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Denis Lovegrove (1904–1979)

by John N. Button

This article was published:

Denis Lovegrove (1904-1979), trade unionist, party official and politician, was born on 25 September 1904 at Carlton, Melbourne, only child of Violet Lovegrove who came from Tasmania. Educated at Faraday Street State School, 'Dinny' left at an early age and followed a variety of manual occupations. He lost his job as a plasterer with the onset of the Depression. On 28 January 1928 at the Baptist manse, Collingwood, he had married Irene Chinn (d.1946); they were to have two children.

In 1930 Lovegrove joined the Communist Party of Australia (under the name 'Denis Jackson') and became secretary of the Unemployed Workers' Movement. A skilled orator and a leading activist, he was regarded by the authorities as a dangerous agitator and was arrested several times following violent demonstrations. He was expelled from the Communist Party in 1933, probably because he fell foul of Ernest Thornton. By nature Lovegrove was fiercely independent, and it is likely that he reacted against stern party discipline. He later alleged that, after his expulsion, communists had 'bashed [him] with bike chains at the back of the Fitzroy Town Hall'.

As secretary (1935-47) and president (1955-78) of the Fibrous Plaster and Plaster Workers' Union, Lovegrove was prominent in the Victorian Trades Hall Council (president 1938), in the Australian Council of Trade Unions, and increasingly in the Australian Labor Party which he joined in 1936. He was an executive-member (1938-55), president (1943-44), organizing secretary (1947-50) and secretary (1950-55) of the State branch of the A.L.P. In 1953-54 he was the party's federal president.

By the early 1940s Lovegrove had become staunchly identified with anti-communism, both politically and in the trade unions; he was subsequently involved with the organization and activities of the anti-communist industrial groups. As A.L.P. State secretary he was a key right-wing figure in events leading up to the party split in 1955. He then sided with the party's new national executive, believing that narrowly based splinter groups were doomed to fail.

In the Victorian elections of 1955 Lovegrove won the seat of Carlton, defeating Bill Barry, the sitting member and candidate for the Anti-Communist Labor Party. The campaign was characterized by violence and acrimony: Lovegrove described his opponent as 'a man with a crucifix in one hand and a dagger in the other'. Remaining in parliament until 1973—as member for Fitzroy (1958-67) and Sunshine (1967-73)—Lovegrove was deputy-leader of the Opposition in 1958-67. Both sides of the House regarded him as an outstanding debater. His speeches were hard-hitting, passionate and well researched, but his past associations with the 'groupers' militated against his becoming leader.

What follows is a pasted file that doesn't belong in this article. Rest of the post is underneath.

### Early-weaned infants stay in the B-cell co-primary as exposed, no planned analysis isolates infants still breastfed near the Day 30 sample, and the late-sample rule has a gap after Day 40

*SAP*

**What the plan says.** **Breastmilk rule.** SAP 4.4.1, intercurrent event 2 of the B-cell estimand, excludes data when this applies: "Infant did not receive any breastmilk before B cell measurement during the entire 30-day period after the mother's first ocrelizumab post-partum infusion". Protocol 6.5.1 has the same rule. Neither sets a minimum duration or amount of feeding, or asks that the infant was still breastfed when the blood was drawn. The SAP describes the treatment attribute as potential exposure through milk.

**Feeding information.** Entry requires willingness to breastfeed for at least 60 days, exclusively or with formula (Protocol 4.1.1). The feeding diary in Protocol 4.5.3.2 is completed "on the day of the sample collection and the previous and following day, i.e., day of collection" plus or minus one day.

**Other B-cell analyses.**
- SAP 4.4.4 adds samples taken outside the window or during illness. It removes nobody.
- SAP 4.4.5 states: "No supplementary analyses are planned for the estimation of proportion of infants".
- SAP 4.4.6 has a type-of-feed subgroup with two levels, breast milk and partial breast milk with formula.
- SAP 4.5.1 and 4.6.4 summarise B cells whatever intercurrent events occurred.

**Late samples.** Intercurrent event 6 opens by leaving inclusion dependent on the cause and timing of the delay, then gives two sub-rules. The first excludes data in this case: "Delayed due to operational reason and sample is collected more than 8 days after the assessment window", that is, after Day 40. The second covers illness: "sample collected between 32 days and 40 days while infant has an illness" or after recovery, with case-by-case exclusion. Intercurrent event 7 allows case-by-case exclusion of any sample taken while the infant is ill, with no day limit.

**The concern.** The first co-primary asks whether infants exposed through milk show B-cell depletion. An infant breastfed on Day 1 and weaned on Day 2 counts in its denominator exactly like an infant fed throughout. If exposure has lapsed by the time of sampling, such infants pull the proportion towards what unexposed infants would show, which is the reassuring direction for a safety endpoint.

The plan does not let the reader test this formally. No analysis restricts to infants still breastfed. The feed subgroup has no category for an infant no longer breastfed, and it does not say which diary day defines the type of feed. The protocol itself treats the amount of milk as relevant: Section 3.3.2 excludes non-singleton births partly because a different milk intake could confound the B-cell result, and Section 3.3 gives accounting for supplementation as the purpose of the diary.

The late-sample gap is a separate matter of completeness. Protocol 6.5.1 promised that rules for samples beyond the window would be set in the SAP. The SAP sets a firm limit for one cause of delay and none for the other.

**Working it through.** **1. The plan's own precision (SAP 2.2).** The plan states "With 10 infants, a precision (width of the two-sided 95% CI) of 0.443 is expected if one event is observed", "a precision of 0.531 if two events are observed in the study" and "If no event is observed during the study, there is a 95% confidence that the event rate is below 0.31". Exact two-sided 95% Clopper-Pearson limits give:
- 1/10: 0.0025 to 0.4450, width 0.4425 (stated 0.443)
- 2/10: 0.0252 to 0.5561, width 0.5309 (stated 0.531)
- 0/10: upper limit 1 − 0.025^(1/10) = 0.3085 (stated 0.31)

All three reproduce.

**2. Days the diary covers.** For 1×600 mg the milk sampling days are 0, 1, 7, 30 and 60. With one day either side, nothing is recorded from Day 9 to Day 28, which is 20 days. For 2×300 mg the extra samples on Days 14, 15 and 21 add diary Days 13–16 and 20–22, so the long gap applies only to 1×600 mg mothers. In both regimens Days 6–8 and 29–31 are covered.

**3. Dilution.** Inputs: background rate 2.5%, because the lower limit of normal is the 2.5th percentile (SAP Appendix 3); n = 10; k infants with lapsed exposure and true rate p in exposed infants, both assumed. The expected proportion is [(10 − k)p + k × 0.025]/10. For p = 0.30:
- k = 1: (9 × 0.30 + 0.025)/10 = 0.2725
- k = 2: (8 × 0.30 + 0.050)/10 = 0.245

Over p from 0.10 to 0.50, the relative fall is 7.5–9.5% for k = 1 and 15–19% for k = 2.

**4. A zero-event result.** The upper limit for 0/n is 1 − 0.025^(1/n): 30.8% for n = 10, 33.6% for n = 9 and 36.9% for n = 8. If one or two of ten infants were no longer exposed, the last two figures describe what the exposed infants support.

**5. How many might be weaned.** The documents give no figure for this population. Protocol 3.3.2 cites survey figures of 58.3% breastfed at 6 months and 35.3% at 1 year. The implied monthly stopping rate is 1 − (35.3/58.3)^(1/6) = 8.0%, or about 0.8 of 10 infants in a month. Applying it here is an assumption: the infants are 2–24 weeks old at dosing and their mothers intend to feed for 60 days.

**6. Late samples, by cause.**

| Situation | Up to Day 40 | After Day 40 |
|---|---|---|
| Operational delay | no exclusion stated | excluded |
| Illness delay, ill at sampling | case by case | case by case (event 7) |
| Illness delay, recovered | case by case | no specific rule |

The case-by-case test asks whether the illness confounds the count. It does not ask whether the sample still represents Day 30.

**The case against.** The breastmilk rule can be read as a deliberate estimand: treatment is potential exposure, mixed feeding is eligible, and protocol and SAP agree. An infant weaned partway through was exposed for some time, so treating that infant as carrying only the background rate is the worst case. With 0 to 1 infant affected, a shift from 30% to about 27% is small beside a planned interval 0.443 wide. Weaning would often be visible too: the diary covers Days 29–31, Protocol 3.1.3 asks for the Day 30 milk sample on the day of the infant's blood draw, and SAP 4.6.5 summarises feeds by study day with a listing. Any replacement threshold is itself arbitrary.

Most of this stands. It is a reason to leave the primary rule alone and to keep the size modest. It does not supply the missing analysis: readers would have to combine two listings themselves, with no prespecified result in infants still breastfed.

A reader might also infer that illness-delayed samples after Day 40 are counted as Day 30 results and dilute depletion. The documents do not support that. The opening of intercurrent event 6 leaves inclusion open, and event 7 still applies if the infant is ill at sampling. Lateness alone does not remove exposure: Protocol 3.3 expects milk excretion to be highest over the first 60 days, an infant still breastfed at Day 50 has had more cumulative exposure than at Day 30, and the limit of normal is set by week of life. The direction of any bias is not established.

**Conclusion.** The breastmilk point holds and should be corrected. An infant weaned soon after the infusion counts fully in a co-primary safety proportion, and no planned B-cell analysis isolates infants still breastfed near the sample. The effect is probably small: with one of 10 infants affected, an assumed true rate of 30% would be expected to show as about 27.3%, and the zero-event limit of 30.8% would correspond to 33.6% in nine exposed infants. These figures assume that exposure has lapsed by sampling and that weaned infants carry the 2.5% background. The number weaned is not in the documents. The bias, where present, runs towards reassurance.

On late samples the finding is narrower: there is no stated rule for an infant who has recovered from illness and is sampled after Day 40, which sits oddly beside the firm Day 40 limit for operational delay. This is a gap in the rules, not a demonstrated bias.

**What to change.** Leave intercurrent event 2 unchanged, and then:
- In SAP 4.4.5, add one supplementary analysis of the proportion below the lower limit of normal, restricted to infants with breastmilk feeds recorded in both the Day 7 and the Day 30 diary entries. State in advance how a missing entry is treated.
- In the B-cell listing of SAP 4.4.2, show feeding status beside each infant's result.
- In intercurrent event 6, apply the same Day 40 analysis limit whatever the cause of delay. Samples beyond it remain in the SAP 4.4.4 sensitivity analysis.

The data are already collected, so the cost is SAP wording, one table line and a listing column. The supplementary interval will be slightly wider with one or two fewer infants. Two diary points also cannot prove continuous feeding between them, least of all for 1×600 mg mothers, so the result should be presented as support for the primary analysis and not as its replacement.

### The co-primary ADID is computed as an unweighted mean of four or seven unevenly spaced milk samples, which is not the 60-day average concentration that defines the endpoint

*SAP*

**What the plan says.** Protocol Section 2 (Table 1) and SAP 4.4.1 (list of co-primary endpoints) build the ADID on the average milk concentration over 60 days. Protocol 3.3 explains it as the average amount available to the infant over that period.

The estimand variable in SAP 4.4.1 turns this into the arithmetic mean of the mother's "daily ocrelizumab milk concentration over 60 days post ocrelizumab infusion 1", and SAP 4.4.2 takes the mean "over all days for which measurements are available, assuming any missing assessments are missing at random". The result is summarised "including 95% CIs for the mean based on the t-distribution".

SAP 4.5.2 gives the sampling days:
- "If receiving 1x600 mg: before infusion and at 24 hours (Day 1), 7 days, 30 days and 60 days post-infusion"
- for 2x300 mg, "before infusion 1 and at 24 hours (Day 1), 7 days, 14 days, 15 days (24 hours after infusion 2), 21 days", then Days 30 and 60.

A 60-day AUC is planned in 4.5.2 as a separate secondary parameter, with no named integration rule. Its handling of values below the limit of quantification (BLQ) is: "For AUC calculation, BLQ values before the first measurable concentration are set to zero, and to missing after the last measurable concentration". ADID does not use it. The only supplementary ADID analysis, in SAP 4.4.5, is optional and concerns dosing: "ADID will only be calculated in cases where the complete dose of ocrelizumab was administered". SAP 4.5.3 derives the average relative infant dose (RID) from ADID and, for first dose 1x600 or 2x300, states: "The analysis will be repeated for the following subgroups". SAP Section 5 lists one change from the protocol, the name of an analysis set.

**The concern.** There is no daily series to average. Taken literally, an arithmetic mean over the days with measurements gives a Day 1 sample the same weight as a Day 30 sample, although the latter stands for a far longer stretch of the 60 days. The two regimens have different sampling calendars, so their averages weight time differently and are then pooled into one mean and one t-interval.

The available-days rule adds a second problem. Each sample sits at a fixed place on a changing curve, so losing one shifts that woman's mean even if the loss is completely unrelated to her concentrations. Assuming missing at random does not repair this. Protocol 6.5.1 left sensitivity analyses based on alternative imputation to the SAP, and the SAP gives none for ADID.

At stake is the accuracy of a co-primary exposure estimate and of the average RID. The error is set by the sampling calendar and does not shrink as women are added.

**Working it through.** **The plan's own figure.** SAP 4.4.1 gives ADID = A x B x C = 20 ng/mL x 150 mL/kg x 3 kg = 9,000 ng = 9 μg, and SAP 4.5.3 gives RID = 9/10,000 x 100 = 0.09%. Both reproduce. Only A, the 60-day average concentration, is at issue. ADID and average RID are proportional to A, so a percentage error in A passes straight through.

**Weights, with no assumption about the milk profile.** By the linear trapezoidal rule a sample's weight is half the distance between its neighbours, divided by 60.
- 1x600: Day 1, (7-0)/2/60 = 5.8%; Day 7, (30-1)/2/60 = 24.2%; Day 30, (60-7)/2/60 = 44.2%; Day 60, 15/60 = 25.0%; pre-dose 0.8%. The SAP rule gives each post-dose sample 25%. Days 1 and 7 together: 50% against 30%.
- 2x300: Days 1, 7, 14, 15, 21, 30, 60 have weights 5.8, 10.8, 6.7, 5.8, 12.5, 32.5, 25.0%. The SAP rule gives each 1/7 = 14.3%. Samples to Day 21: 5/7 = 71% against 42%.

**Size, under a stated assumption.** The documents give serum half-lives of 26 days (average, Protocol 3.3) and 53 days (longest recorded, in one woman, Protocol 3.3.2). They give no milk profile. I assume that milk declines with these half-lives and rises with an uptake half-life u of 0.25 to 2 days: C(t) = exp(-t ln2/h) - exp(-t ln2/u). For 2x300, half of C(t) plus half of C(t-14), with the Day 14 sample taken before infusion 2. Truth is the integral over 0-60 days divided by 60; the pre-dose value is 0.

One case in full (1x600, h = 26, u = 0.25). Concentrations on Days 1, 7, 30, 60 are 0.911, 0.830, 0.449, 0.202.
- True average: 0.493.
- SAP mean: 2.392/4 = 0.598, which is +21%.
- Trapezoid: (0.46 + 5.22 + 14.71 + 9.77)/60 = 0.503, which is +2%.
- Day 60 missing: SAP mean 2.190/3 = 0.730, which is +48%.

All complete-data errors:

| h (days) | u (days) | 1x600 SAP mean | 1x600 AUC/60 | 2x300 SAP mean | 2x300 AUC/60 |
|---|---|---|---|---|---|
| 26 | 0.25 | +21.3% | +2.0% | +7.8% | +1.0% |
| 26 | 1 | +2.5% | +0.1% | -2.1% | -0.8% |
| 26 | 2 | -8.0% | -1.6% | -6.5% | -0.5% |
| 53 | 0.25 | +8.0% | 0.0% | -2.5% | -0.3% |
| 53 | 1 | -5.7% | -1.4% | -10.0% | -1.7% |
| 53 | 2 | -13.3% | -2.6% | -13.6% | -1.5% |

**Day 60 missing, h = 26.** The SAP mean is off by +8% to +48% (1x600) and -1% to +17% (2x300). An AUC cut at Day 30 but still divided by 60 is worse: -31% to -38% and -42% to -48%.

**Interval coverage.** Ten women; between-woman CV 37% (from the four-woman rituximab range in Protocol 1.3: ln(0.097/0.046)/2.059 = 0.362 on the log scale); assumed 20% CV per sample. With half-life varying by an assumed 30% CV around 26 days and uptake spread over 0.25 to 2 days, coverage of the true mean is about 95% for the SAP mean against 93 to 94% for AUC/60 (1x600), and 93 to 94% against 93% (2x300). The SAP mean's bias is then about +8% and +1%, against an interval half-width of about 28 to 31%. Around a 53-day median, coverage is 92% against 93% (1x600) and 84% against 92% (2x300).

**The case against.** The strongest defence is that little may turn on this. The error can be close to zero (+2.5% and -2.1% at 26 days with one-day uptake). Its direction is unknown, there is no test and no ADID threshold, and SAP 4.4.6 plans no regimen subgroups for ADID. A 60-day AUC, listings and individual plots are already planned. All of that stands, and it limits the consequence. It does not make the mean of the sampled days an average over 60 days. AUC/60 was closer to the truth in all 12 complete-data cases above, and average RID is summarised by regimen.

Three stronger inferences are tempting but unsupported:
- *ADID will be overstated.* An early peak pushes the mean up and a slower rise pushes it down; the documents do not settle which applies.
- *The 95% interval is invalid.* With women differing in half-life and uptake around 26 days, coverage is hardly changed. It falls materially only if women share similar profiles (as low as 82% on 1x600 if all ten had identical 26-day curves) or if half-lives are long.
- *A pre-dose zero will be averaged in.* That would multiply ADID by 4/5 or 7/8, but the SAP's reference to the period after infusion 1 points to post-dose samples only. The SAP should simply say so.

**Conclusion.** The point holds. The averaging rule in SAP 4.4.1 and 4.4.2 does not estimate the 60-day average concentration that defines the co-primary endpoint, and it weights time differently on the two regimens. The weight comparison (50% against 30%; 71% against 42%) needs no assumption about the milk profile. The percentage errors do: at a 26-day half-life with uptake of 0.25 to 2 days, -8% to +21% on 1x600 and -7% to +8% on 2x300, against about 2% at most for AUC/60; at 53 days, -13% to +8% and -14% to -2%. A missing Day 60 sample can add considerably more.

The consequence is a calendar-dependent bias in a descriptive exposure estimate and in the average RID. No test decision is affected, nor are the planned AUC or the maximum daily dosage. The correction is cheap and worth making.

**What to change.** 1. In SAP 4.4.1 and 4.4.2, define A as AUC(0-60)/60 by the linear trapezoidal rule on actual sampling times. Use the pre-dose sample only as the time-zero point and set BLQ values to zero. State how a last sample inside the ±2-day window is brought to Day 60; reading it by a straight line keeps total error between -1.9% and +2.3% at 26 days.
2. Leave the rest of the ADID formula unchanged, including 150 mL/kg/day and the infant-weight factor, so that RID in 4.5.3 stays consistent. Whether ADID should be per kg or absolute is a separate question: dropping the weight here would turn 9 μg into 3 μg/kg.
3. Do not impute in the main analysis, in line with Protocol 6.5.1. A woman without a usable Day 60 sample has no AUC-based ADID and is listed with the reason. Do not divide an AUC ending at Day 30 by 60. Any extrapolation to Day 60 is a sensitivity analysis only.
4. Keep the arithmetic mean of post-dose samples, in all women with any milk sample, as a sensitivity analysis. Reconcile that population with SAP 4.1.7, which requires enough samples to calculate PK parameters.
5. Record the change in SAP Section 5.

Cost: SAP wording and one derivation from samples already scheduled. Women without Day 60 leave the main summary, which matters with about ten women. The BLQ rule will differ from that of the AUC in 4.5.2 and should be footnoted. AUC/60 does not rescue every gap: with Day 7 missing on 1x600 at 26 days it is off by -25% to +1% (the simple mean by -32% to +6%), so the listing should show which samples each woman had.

Even Lovegrove's enemies conceded that he was a man of considerable intelligence, capacity and courage, who espoused causes with conviction. He could be charming when he chose, but essentially he was tough. As early as 1941 political associates had described him as a man with a 'bitter streak' and this trait became more obvious as he grew older. Certainly he had a sardonic wit and a strong disregard for what he regarded as political hypocrisy. He was consumed by politics. Music was one of his few distractions, and he was a competent and enthusiastic violinist. In 1964-68 he served on the council of the University of Melbourne. Having retired from parliament, he became a director of the Industrial Printing & Publicity Co. Ltd. Lovegrove had married a divorcee Eileen Delaney, née Collins, on 27 February 1951 at the Collins Street Baptist Church. He died on 25 January 1979 in East Melbourne and was cremated; his wife survived him, as did the son of his first marriage.

Select Bibliography

  • R. McMullin, The Light on the Hill (Melb, 1991)
  • Sun News-Pictorial (Melbourne), 19 Apr 1973
  • Age (Melbourne), 29 Jan 1979
  • private information and personal knowledge.

Citation details

John N. Button, 'Lovegrove, Denis (1904–1979)', Australian Dictionary of Biography, National Centre of Biography, Australian National University,, published first in hardcopy 2000, accessed online 16 June 2024.

This article was published in hardcopy in Australian Dictionary of Biography, Volume 15, (Melbourne University Press), 2000

View the front pages for Volume 15

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